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June 5, 2008Leadership

Questions for "Questions for McChurch"

As I wrote yesterday, I recently penned questions and cautions regarding the multi-site movement in my most recent column at Outreach Magazine. (Please read the full article from yesterday before proceeding or the comments won't make much sense.)

Geoff Surratt, who co-wrote The Muiltisite Church Revolution, wrote me a gracious letter in response to the article, kindly differing with some of my conclusions. I asked and received his permission to post it here. Geoff has also agreed to dialog a bit in the comment thread below.

Here is his letter:

Dear Dr. Stetzer,

I finally got a chance to read your column in the May/June edition of Outreach (I had lost my copy) and wanted to give you some feedback. I am a coauthor of The Multi-site Church Revolution (along with Dr. Warren Bird and Greg Ligon) and the Pastor of Ministries at Seacoast Church, a multi-site church based in Charleston, South Carolina. We met very briefly at a conference in Florida and I have enjoyed your writing for some time. Breaking the Missional Code is a must read for all of our campus pastors.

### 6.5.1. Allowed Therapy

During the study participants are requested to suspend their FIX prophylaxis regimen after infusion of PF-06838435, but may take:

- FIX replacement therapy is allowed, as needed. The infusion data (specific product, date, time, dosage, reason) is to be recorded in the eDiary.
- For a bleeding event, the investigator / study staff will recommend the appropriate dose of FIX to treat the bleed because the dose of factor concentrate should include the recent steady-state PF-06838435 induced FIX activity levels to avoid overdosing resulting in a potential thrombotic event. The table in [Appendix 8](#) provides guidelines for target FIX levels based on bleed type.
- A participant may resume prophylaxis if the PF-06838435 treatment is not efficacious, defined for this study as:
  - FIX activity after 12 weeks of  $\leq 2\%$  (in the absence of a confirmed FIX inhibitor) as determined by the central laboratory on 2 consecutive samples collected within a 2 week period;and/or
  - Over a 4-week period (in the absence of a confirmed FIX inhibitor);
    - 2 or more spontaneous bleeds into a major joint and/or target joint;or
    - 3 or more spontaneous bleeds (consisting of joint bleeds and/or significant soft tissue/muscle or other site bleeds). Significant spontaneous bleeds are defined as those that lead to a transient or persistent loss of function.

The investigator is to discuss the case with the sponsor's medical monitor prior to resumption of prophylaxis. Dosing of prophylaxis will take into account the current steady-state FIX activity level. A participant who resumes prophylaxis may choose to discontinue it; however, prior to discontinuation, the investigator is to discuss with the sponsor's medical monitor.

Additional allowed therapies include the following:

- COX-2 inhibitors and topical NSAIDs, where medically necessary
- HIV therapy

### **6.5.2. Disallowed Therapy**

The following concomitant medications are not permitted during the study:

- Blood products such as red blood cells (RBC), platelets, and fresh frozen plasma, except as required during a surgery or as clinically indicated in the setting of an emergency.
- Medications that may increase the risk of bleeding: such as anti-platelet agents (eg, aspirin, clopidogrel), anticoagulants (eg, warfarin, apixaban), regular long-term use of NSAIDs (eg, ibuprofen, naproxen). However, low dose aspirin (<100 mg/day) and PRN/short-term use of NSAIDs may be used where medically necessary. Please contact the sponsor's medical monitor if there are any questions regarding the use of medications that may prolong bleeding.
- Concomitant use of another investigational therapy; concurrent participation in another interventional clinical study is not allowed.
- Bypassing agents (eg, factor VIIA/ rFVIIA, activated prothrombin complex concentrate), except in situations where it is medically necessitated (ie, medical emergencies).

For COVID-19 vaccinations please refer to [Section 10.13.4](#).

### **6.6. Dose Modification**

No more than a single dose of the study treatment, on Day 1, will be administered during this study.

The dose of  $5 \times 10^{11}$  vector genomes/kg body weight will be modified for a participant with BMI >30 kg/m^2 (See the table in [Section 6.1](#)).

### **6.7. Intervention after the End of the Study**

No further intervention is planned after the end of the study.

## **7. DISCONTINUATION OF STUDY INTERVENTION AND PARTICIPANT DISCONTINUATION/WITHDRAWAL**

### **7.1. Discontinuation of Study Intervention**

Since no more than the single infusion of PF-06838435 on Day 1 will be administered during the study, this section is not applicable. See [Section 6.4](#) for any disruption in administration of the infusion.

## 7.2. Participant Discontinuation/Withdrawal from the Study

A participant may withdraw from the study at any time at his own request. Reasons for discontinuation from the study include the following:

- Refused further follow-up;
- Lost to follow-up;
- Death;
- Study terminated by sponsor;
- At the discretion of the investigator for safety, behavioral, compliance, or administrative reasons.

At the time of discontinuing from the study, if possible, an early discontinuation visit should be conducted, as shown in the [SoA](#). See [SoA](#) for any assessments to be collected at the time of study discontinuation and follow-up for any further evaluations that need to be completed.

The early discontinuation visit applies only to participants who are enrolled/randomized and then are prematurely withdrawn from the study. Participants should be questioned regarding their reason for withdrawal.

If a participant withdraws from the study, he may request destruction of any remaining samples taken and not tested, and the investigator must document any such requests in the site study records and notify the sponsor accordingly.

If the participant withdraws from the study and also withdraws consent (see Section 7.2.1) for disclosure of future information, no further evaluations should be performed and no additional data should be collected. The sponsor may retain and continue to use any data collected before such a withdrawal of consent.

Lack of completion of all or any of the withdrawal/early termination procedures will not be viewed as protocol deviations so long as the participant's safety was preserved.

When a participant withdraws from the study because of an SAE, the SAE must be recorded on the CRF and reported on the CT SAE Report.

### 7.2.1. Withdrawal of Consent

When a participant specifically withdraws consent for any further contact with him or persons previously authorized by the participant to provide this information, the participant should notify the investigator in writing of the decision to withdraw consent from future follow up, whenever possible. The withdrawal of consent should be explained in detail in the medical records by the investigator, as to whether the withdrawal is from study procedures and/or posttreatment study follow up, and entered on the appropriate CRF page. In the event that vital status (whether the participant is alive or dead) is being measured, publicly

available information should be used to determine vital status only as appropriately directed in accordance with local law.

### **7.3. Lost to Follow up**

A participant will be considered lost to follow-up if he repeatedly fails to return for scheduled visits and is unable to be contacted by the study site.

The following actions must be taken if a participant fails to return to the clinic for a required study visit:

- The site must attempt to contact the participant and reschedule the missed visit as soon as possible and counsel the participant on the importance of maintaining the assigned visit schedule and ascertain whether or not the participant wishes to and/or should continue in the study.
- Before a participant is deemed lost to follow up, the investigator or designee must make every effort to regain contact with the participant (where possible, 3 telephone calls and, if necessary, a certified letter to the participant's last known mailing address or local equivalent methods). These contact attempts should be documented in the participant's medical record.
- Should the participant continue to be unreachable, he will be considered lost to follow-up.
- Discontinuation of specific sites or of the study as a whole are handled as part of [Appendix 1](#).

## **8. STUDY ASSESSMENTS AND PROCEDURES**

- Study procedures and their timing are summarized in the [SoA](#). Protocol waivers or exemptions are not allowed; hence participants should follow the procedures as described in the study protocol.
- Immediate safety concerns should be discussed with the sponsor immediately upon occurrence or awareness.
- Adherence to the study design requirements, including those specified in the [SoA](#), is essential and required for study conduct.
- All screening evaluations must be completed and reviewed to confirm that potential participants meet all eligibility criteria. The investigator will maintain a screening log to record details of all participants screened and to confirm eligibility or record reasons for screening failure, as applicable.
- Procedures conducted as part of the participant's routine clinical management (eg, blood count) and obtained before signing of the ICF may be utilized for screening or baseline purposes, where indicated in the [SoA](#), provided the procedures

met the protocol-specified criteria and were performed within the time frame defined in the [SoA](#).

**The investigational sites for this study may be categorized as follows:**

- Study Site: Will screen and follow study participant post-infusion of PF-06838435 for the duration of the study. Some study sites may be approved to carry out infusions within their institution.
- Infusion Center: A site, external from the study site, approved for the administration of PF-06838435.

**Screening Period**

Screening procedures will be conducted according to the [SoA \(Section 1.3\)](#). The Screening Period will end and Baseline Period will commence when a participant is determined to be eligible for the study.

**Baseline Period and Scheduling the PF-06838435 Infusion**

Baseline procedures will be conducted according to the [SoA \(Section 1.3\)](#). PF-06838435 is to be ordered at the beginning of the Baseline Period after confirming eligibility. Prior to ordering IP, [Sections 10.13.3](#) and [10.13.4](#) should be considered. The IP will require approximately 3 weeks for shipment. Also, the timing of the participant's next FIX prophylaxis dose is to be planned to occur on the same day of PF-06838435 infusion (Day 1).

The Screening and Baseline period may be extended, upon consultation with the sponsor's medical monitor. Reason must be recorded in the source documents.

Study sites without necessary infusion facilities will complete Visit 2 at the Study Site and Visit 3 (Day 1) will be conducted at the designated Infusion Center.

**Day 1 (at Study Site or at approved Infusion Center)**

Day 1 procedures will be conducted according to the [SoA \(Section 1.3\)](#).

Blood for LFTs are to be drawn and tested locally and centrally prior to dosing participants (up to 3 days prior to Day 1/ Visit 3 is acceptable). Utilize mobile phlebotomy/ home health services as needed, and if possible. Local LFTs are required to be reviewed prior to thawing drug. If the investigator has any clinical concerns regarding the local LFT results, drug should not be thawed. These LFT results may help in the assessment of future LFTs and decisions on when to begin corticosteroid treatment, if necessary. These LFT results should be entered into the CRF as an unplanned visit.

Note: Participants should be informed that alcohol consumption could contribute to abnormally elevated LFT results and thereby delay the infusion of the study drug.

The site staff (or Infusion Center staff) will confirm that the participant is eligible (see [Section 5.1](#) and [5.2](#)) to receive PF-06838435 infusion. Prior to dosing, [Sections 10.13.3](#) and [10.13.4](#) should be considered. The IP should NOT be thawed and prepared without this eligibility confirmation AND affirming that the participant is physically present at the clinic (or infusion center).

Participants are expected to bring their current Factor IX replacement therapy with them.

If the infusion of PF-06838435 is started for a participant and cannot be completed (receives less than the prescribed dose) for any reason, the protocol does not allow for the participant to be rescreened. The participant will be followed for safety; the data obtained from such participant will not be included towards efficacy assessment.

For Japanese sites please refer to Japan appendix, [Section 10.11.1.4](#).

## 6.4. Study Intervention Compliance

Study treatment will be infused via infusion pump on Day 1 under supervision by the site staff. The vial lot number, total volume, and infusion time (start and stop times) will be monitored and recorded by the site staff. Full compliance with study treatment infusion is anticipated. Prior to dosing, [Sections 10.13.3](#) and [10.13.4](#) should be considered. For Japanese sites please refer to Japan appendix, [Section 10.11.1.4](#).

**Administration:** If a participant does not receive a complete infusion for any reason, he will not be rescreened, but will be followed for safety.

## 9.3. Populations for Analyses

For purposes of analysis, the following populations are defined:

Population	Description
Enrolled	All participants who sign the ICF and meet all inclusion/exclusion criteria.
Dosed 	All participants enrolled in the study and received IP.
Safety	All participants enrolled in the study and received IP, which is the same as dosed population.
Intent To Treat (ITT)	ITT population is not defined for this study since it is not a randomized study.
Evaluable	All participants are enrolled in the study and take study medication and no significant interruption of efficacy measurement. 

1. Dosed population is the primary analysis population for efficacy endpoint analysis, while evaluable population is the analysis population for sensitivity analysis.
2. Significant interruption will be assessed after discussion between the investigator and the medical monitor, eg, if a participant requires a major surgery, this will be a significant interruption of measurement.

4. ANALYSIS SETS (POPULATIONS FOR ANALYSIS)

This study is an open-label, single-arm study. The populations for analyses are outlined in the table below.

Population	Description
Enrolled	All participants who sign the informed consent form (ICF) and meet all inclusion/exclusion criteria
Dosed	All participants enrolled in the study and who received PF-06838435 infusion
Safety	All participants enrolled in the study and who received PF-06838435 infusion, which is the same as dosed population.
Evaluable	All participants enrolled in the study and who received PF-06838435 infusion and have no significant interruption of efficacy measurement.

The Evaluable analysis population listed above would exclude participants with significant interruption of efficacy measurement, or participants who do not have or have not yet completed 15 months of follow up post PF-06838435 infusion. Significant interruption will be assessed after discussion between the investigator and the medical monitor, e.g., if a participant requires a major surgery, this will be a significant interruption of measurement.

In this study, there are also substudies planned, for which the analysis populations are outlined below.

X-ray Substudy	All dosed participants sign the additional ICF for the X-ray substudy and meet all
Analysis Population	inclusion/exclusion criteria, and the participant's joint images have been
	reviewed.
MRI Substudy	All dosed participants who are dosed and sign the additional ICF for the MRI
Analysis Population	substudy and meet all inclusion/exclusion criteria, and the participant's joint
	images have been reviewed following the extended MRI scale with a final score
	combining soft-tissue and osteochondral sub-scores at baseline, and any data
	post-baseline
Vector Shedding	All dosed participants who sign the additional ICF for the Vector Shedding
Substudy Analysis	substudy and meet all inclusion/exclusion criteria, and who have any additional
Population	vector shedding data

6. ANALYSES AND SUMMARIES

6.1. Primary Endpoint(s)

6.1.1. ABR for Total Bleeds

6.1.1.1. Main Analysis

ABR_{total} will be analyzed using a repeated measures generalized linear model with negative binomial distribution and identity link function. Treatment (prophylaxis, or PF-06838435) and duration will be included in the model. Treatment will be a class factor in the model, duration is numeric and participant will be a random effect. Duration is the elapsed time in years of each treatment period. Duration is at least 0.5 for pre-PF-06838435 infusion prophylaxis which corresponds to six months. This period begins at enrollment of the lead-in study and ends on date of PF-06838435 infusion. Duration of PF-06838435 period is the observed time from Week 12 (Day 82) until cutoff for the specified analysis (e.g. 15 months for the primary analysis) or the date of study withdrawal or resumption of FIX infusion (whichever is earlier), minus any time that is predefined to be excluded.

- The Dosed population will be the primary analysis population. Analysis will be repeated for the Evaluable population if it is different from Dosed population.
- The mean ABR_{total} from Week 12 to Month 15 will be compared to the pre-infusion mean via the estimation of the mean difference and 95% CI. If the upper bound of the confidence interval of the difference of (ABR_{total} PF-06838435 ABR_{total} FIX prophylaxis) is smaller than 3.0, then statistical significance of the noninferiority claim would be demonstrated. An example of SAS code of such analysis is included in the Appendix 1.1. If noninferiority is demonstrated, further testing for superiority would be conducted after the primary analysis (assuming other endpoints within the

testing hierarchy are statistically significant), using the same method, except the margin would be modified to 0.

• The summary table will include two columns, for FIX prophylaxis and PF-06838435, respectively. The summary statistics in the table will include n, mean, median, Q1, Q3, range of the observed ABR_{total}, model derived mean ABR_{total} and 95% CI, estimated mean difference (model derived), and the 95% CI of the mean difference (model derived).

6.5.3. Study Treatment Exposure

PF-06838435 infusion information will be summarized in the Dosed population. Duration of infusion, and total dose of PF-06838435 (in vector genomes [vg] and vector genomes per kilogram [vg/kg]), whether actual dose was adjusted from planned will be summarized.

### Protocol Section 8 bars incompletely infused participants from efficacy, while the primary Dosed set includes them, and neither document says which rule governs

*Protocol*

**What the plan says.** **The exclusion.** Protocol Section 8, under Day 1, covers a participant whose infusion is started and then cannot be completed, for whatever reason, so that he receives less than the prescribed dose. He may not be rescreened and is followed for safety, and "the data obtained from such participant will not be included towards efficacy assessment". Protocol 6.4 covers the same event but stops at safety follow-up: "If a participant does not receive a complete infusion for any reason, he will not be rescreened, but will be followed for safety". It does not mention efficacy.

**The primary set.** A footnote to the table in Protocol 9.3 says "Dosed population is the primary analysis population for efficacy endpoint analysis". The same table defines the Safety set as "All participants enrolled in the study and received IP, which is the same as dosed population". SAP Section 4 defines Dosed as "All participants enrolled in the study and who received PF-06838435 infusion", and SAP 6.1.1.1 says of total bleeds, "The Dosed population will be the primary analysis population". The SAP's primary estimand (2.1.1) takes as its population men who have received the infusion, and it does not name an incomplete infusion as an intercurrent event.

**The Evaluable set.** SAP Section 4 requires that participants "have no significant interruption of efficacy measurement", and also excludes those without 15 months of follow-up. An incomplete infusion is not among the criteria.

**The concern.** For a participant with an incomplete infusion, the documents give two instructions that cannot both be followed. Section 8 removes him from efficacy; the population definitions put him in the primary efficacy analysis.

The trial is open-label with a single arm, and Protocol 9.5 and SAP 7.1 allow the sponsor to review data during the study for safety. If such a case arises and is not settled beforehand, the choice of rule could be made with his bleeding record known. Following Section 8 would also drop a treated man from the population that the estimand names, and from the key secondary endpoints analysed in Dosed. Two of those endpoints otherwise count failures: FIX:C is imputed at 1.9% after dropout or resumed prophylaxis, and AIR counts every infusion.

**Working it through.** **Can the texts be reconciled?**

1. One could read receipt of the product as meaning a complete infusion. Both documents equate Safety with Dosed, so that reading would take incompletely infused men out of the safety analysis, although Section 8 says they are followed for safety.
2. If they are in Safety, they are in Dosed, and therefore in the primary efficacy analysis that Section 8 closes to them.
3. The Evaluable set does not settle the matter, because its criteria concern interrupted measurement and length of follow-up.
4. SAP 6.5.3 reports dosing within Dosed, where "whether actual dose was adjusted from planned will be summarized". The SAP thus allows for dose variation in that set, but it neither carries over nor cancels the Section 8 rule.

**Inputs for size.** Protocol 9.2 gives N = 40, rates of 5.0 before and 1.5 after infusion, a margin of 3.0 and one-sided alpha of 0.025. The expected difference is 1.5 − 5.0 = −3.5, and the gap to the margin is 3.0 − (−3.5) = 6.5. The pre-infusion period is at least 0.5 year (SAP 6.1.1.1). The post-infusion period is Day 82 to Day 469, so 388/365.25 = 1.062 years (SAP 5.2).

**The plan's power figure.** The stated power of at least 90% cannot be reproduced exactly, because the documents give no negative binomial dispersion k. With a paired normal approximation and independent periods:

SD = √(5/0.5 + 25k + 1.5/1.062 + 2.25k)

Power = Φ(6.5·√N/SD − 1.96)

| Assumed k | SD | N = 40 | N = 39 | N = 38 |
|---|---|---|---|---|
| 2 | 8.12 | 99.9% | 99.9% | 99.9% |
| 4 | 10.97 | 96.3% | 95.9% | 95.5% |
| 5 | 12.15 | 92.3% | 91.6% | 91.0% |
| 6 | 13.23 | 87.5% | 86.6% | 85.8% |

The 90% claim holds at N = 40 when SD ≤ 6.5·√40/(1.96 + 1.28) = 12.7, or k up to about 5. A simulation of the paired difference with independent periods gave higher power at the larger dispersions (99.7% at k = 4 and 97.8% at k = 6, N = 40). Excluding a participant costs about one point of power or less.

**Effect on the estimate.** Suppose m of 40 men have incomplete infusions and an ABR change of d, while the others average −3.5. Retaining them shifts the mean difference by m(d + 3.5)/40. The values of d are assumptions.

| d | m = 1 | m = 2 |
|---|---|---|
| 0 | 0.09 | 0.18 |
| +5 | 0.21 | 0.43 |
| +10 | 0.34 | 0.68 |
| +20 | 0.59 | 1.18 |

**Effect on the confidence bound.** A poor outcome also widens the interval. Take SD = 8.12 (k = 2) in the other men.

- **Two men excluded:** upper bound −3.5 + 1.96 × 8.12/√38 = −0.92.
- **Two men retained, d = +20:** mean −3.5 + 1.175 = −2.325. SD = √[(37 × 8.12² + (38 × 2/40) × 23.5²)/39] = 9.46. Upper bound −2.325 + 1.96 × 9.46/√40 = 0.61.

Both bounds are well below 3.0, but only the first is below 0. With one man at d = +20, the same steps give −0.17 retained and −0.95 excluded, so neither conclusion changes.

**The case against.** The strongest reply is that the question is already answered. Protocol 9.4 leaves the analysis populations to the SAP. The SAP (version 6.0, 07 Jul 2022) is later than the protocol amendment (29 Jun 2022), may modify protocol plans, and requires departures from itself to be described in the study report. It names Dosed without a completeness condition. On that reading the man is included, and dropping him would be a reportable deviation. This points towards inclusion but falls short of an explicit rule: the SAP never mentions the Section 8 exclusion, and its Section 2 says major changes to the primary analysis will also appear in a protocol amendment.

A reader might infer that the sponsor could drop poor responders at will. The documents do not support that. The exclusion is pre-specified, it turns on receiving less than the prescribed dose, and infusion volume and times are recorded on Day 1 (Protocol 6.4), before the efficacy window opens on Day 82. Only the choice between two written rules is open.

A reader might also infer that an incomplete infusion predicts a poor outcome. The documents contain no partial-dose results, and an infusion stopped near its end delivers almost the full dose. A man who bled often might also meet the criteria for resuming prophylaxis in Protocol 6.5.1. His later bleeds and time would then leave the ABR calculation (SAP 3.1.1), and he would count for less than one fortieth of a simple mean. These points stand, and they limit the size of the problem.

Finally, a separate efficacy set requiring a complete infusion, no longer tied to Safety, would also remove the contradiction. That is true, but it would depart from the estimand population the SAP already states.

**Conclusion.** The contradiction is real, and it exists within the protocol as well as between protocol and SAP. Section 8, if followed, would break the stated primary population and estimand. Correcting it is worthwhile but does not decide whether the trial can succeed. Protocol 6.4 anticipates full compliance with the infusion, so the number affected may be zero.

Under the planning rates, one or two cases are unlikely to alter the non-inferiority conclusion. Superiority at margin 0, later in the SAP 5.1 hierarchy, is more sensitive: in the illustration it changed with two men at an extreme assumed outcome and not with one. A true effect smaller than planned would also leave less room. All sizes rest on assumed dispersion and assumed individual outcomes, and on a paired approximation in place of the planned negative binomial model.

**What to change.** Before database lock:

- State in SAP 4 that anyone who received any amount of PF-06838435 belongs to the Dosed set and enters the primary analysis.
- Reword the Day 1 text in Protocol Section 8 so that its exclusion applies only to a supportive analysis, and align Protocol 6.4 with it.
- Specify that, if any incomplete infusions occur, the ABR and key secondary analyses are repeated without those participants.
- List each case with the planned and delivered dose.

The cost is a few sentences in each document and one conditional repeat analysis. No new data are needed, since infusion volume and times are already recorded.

While I understand that your role in this column is to take the contrarian role, there were several of your arguments that I struggled with. The first was the statement, "Consider the fact that there are few multi-site churches in Europe. Will a great speaker and powerful music appeal to a truly post-Christian culture?" Here are my challenges:

1. You seem to indicate that if European's aren't embracing a multi-site model we should be wary of using it in the US. When Seacoast first began exploring multi-site in 2002 we could find very few models in North America; six year later there are thousands of multi-site churches across America. It is possible that this is a model that will move from the US to Europe and in five years there may be multi-site churches all over Europe.